D. O. Parker, a prominent stockman and extensive land owner of Marshall county, was born in the western part of New York, February 20, 1850. He is a son of C. A. and Mary (Hayward) Parker. The father was a native of Vermont and the mother of Massachusetts. D. O. Parker was reared in the State of New York to the age of nineteen. He attended the public schools of his native State and assisted his father on the farm. In 1869 he came to Kansas and settled at Irving, where he remained a short time. He then went to Washington county and took a homestead, which was located just south of Linn. He also worked out by the month for farmers and worked on the farm near Waterville, Marshall county, which he later purchased, and where he now resides. He moved to Marshall county as soon as he proved up on his homestead and has made this county his home ever since. When he came to Marshall county he first bought a farm of 160 acres and engaged in farming and stock raising. He followed farming and cattle feeding, first beginning on a small scale and gradually increasing the number of cattle and the number of his acres, and has added each year.
Mr. Parker was married in 1876 to Miss Mary Catherine Runkle, daughter of Emanuel and Margaret Runkle, natives of Ohio, who in an early day removed to Indiana, and in the '60s immigrated to Kansas, settling in Marshall county, where they engaged in farming and stock raising. Mrs. Parker received her early education in the public schools of Ohio and Indiana. To Mr. and Mrs. Parker have been born six children: Edna (deceased); Delia (deceased); Josephine; Otis; May and Charles. The wife and mother died in 1909 and Mr. Parker's daughters now preside over his home.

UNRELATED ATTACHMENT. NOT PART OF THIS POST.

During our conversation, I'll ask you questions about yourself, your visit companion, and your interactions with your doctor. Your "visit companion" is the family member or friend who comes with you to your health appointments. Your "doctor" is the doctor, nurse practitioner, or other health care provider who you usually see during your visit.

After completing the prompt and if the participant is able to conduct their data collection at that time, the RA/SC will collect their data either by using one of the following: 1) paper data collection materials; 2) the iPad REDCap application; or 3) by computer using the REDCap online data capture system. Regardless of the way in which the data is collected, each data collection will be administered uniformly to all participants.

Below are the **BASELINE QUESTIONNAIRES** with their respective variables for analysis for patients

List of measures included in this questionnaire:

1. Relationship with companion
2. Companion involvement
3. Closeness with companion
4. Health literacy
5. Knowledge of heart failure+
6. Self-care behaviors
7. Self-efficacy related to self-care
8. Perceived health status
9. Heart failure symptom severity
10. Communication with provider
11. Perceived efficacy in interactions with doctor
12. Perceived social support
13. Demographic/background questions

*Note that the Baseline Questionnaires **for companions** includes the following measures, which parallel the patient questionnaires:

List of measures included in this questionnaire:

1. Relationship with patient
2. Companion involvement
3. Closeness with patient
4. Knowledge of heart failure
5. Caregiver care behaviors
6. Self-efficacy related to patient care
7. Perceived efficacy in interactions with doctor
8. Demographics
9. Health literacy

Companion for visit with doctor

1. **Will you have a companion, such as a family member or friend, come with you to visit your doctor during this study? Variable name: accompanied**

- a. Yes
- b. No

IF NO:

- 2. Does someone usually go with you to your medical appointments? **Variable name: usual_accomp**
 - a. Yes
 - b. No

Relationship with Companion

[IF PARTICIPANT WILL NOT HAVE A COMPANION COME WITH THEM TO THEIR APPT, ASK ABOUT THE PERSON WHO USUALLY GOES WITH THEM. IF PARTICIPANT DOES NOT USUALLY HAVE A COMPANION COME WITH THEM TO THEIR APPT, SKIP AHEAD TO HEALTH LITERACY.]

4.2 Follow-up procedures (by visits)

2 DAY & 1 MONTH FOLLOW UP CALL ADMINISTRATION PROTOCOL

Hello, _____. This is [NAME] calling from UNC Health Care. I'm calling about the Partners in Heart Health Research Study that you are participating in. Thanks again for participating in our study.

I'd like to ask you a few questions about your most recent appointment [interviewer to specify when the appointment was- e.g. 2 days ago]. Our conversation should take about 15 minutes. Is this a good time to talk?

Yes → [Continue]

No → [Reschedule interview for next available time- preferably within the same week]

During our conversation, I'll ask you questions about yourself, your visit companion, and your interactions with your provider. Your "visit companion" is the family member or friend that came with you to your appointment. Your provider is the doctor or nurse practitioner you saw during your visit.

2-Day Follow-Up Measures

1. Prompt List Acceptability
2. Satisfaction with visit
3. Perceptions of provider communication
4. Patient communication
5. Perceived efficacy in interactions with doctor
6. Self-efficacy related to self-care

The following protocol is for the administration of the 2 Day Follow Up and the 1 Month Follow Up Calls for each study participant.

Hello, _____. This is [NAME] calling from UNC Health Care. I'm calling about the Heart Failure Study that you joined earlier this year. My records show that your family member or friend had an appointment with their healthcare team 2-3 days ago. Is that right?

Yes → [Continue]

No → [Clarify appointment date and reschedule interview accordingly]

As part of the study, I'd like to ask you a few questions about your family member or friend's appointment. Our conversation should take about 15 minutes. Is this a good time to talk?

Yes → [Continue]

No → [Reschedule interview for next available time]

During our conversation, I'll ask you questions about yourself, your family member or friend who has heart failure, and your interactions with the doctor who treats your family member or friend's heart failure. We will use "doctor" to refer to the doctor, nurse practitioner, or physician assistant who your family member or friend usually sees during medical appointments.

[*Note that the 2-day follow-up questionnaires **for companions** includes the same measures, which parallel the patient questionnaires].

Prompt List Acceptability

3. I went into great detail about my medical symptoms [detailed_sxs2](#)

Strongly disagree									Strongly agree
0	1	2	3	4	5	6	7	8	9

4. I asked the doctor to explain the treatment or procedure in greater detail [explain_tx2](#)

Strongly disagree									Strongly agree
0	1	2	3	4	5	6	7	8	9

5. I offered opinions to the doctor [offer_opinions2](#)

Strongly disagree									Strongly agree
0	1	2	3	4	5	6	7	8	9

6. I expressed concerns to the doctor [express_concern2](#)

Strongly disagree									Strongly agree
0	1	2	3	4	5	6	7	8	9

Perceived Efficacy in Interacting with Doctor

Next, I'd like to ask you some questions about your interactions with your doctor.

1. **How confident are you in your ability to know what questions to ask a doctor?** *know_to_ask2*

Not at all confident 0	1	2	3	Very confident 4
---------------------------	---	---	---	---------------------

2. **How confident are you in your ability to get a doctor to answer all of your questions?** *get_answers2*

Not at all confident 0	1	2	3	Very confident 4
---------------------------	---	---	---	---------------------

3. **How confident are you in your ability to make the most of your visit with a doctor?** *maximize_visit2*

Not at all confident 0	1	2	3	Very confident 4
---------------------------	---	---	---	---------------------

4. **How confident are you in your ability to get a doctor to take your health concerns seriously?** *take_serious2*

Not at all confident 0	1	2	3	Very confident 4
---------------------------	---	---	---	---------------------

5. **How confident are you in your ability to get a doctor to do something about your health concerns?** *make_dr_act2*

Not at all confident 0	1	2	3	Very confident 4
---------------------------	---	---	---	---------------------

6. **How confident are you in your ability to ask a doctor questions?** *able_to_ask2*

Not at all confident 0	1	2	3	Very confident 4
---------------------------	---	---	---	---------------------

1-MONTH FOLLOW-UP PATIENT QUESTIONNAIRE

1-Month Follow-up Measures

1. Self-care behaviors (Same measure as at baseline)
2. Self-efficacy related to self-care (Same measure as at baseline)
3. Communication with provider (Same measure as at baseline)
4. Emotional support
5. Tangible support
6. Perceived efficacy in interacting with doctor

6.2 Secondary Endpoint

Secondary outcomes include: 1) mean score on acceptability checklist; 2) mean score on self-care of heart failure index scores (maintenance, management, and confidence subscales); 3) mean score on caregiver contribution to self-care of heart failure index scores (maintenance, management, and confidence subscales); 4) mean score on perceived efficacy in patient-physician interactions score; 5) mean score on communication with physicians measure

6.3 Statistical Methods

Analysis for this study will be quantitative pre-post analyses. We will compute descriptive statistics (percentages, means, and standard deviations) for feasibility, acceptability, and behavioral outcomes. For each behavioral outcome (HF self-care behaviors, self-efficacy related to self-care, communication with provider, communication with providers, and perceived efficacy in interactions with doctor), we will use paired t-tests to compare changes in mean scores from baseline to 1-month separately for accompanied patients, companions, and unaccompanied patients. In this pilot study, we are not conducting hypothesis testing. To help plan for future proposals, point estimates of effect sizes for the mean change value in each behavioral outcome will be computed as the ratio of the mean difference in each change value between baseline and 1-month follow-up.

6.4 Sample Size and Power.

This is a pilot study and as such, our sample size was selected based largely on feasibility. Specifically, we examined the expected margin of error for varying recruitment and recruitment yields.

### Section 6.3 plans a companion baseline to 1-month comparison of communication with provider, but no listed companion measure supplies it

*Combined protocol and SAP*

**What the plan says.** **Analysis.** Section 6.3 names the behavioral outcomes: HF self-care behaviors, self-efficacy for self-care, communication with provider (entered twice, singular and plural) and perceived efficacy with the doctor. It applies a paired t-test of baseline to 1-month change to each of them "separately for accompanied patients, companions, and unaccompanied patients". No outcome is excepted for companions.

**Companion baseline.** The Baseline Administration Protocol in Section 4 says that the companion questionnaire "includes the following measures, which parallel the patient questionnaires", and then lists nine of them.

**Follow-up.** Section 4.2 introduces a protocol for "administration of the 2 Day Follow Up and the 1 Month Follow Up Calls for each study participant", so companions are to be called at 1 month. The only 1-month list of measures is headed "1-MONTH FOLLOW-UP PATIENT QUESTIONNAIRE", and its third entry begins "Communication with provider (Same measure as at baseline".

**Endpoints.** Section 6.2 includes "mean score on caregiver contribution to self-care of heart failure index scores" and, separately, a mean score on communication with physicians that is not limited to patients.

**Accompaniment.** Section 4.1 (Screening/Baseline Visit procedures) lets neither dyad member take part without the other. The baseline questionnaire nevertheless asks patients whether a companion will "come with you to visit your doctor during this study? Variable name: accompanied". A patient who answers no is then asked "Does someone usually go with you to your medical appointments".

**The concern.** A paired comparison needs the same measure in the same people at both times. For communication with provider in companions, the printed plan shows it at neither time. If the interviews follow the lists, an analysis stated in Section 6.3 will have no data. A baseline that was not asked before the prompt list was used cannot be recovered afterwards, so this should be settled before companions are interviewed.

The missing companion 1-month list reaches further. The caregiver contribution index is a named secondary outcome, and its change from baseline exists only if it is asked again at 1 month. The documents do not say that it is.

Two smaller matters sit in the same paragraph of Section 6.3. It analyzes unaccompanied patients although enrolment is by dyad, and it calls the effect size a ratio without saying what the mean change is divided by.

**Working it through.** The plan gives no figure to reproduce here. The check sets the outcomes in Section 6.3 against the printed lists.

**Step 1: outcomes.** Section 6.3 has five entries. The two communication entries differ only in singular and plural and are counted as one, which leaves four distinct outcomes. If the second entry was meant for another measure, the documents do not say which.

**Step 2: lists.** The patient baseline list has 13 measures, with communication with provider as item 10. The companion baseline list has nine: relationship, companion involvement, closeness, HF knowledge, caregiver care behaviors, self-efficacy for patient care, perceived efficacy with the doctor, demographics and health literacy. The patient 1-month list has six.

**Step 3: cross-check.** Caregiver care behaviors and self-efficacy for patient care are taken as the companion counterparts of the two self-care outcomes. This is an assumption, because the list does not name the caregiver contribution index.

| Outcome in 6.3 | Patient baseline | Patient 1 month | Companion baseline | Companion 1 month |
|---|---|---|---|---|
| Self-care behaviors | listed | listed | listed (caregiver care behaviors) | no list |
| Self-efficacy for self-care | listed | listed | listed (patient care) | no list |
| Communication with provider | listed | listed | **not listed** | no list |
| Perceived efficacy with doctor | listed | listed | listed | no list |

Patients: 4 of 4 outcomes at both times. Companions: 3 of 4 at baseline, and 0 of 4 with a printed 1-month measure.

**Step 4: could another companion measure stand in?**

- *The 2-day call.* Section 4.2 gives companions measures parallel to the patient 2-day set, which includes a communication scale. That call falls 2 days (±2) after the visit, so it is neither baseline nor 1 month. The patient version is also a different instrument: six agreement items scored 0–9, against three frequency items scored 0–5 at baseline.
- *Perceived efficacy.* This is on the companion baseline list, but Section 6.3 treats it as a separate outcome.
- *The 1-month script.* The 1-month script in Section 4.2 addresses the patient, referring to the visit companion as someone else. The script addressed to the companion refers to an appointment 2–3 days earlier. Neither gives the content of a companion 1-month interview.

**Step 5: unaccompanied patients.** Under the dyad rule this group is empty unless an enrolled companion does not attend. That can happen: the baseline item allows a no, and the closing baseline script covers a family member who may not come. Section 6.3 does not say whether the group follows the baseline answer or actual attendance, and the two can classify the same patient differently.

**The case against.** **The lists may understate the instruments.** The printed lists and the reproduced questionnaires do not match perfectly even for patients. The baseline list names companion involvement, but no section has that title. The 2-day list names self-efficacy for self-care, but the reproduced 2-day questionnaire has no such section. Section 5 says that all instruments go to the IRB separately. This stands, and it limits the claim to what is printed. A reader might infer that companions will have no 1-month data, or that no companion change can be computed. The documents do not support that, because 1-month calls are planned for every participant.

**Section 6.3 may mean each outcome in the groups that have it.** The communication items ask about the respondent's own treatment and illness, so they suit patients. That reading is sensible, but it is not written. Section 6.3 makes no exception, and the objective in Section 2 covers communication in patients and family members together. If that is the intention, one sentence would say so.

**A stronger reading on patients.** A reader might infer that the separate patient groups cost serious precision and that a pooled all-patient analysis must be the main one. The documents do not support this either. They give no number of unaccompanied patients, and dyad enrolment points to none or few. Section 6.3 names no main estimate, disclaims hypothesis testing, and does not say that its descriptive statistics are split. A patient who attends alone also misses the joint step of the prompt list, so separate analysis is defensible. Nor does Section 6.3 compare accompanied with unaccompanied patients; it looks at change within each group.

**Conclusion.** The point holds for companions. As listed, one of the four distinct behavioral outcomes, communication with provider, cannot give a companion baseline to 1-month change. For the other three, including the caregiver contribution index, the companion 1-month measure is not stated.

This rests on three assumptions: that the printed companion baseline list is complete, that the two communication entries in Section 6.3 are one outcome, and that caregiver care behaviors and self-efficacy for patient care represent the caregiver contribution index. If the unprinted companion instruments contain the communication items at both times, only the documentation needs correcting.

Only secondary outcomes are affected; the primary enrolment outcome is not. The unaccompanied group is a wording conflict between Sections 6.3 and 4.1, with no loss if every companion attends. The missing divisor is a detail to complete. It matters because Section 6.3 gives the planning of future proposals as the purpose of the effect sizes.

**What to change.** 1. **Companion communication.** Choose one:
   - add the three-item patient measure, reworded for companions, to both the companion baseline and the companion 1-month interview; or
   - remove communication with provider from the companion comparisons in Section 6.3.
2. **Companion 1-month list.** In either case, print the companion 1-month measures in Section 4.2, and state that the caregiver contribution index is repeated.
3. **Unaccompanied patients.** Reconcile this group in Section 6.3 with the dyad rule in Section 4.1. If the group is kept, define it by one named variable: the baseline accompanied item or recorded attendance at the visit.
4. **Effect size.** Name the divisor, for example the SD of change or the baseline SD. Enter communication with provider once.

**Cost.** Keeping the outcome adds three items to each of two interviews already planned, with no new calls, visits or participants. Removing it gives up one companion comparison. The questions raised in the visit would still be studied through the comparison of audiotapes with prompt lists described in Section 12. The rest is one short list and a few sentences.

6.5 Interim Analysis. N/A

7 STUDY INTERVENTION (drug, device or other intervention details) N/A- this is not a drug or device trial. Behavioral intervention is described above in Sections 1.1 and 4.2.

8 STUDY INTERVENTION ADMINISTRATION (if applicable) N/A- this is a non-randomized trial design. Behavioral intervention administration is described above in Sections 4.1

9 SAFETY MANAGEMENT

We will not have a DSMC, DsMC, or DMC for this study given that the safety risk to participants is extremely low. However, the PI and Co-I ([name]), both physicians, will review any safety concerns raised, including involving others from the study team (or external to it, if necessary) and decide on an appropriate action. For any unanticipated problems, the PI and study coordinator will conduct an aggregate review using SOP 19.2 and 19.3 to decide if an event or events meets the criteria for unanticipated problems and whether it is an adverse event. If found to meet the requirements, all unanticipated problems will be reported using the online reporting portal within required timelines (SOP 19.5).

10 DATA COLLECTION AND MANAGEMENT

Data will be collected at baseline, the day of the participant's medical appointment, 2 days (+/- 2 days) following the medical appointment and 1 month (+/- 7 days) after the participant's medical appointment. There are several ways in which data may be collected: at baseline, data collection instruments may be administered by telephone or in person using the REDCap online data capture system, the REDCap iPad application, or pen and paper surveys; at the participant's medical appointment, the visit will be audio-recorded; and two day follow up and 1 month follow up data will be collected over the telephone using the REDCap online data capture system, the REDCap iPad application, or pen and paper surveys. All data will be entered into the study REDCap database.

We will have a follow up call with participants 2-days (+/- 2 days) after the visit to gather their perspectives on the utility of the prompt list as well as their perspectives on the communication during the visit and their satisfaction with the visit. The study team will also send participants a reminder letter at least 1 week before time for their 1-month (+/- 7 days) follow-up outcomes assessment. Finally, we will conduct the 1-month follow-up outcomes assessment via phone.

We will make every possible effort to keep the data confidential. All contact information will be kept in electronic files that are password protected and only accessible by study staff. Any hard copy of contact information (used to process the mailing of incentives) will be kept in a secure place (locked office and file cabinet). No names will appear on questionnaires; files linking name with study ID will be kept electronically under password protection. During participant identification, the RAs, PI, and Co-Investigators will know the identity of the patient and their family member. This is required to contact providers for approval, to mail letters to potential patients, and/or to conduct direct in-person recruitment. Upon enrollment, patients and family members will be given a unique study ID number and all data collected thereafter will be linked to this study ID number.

In 1904 Mr. Parker was appointed to fill out an unexpired term of the office of county commissioner and was elected to that office three times, serving in all about eight years. Prior to this he served as trustee of Waterville township two terms. Politically he is a Republican, and has taken an active part in the organization of his party, and has been a delegate to county and Congressional conventions on numerous occasions. He is a member of the time honored Masonic fraternity.
Mr. Parker has made his own way in the world, and made it well. He started his career a poor boy, and empty handed, and has never inherited a dollar. The great success that has crowned his efforts is of his own making and he is entitled to the full measure of credit.Pages 378-379 from a supplemental volume of Kansas: a cyclopedia of state history, embracing events, institutions, industries, counties, cities, towns, prominent persons, etc. ... / with a supplementary volume devoted to selected personal history and reminiscence. Standard Pub. Co. Chicago : 1912. 3 v. in 4. : front., ill., ports.; 28 cm. Vols. I-II edited by Frank W. Blackmar. Transcribed October 2002 by Carolyn Ward. This volume is identified at the Kansas State Historical Society as microfilm LM196. It is a single volume 3.
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